Why I’m keeping track of Brooklyn’s bike lane drama

    A protected bike lane on Prospect Park West in Brooklyn installed by the New York City Department of Transportation in summer 2010 is under attack. Two groups have sued the city in March 2011 over the lane’s installation. The city published a report that indicated that the new bike lane contributed to fewer drivers speeding, a decrease in injuries, and an increase in compliance of the law banning bicycling on the sidewalk.

    I have written several articles about the drama, including New Yorkers really want to keep their bike lanes.

    Why am I paying attention?

    I believe this fight may come to Chicago when the Chicago Department of Transportation starts planning the cycle track to be installed on Stony Island Avenue between 69th and 77th Streets, which may be installed as soon as 2014.

    And when the fight does come, I want to know as much as possible about how to defend Chicago’s first cycle track.

    Will we be successful and install a similar facility in Chicago? Photo features New York City’s first cycle track, from 2007, on 9th Avenue.

    Update on Prospect Park West bike lanes

    On Thursday, the day of the anti-bike lane rally and adjacent counter rally, the New York City Department of Transportation released preliminary “before and after” data about speeding and sidewalk riding, the two major concerns the neighborhood had about the street.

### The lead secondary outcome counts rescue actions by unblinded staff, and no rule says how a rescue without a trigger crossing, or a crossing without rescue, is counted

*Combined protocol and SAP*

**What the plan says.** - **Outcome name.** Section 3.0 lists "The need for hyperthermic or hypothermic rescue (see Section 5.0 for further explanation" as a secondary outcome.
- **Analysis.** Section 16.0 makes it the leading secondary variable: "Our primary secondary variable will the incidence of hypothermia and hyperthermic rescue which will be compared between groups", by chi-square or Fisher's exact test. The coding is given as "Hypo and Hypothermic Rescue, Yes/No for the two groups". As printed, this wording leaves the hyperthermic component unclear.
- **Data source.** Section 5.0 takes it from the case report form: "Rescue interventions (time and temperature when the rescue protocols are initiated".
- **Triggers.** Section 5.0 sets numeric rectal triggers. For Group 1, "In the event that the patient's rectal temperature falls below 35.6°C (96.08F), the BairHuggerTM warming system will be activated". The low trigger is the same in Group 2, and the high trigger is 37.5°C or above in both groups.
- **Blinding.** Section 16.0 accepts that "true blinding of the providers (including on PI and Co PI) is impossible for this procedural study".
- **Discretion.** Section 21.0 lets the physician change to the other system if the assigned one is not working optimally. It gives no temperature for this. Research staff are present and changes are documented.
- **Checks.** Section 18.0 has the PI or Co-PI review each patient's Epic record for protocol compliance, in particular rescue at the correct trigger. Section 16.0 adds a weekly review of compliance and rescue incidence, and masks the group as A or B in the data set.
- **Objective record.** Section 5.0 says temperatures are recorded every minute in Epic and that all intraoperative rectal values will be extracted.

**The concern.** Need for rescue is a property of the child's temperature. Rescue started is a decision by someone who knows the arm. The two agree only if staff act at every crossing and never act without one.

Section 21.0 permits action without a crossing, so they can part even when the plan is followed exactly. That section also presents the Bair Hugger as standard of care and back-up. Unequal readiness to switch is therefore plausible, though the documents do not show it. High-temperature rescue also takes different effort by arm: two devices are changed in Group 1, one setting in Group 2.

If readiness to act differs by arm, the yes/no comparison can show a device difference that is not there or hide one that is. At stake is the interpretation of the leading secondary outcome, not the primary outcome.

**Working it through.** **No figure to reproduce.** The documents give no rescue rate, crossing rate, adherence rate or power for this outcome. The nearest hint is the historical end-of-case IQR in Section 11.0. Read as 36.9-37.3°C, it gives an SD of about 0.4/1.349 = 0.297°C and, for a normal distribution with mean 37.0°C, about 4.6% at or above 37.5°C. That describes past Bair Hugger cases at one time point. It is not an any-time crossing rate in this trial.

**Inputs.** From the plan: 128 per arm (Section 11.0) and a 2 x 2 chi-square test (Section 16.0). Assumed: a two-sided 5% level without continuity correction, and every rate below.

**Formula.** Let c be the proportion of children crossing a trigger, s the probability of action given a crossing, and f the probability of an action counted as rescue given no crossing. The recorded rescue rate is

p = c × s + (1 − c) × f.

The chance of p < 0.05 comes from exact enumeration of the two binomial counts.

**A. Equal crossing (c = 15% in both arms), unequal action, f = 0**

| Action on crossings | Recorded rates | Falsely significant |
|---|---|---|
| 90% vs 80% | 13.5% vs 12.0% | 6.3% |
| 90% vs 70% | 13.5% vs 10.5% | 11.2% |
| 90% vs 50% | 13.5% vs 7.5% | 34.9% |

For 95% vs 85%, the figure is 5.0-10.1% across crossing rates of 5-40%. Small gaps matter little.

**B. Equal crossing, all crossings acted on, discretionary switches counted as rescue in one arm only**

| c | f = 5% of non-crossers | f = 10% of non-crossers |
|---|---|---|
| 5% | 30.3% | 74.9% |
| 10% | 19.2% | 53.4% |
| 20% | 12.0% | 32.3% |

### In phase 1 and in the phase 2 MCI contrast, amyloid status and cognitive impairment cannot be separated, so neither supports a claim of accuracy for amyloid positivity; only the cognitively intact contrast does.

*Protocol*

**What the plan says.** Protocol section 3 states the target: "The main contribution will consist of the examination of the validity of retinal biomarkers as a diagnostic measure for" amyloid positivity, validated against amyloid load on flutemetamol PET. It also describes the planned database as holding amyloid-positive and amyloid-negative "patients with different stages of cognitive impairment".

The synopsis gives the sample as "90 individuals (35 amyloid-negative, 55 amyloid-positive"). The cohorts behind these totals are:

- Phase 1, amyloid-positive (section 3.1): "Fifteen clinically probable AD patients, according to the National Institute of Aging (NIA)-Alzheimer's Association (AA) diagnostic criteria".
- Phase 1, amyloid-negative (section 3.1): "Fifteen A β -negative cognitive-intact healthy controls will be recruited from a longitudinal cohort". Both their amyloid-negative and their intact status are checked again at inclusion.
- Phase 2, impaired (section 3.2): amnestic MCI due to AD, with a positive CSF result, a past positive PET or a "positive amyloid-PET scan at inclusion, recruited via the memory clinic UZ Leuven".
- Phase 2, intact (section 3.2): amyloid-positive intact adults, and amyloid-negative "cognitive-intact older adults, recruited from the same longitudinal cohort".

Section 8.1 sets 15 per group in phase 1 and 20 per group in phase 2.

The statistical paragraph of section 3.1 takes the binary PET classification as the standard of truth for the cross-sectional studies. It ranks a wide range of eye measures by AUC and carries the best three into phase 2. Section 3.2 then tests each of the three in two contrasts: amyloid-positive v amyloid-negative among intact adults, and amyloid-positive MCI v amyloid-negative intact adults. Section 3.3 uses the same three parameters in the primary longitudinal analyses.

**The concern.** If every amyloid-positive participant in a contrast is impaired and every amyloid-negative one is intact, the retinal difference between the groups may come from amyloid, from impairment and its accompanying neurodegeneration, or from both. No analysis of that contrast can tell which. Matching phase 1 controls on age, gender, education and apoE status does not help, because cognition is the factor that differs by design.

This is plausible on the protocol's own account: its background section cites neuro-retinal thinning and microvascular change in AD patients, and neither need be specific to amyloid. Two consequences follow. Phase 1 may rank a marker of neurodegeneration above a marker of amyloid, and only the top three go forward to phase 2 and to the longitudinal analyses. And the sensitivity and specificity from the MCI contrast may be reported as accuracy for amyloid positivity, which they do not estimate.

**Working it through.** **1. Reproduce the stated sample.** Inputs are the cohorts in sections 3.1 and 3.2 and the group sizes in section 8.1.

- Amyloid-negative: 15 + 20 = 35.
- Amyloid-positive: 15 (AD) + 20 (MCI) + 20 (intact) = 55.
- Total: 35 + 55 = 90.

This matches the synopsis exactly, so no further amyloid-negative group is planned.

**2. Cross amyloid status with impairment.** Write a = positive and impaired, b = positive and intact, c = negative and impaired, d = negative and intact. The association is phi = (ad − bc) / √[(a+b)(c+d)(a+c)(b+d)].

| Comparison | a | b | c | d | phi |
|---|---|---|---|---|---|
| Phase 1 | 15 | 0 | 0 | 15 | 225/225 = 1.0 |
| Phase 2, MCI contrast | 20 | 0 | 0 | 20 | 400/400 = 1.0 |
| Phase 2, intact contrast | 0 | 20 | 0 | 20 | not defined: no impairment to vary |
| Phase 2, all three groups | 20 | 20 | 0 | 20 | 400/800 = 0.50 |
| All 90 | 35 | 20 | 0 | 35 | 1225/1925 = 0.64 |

Instead of 46% of people riding bikes on Prospect Park West sidewalks, only 4% do. And only 11-23% exceed the speed limit, where before the new bike lane, 73-76% would. Download the document (PDF) via TransportationNation.

    A commenter (BicyclesOnly, from NYC) weighs in:

    One of the main complaints against the redesign is that it reduces the roadway from three lanes to two, which means that double parking (which is very common here) effectively reduces the roadway to one lane. At one lane, you get some congestion and delays.

    […]

    But is that really so bad? The impetus behind this project was concerns for rampant motor vehicle speeding. Because this roadway at three lanes had excess capacity, more than half the vehicles can and routinely would exceed the speed limit, creating a barrier between park slope residents and their park. 90% of the Park Slope community lives, not on Prospect Park West, where this project was installed, but to the west.

    So to be fair, I wouldn’t suggest that the project has had NO effect on residents. But from a safety and utility perspective, and looking at the entire community of people who use this corridor–not just the people who live on it–the trade offs clearly are worth it. That’s why the local Community Board endorsed this project. And it bears mention that the Community Board is hand-picked by the Borough President, who is the leading OPPONENT of the project. So the community review process was NOT rigged in favor of approval.

    Photo showing bike lane construction in progress.

    © 2017 Steven Can Plan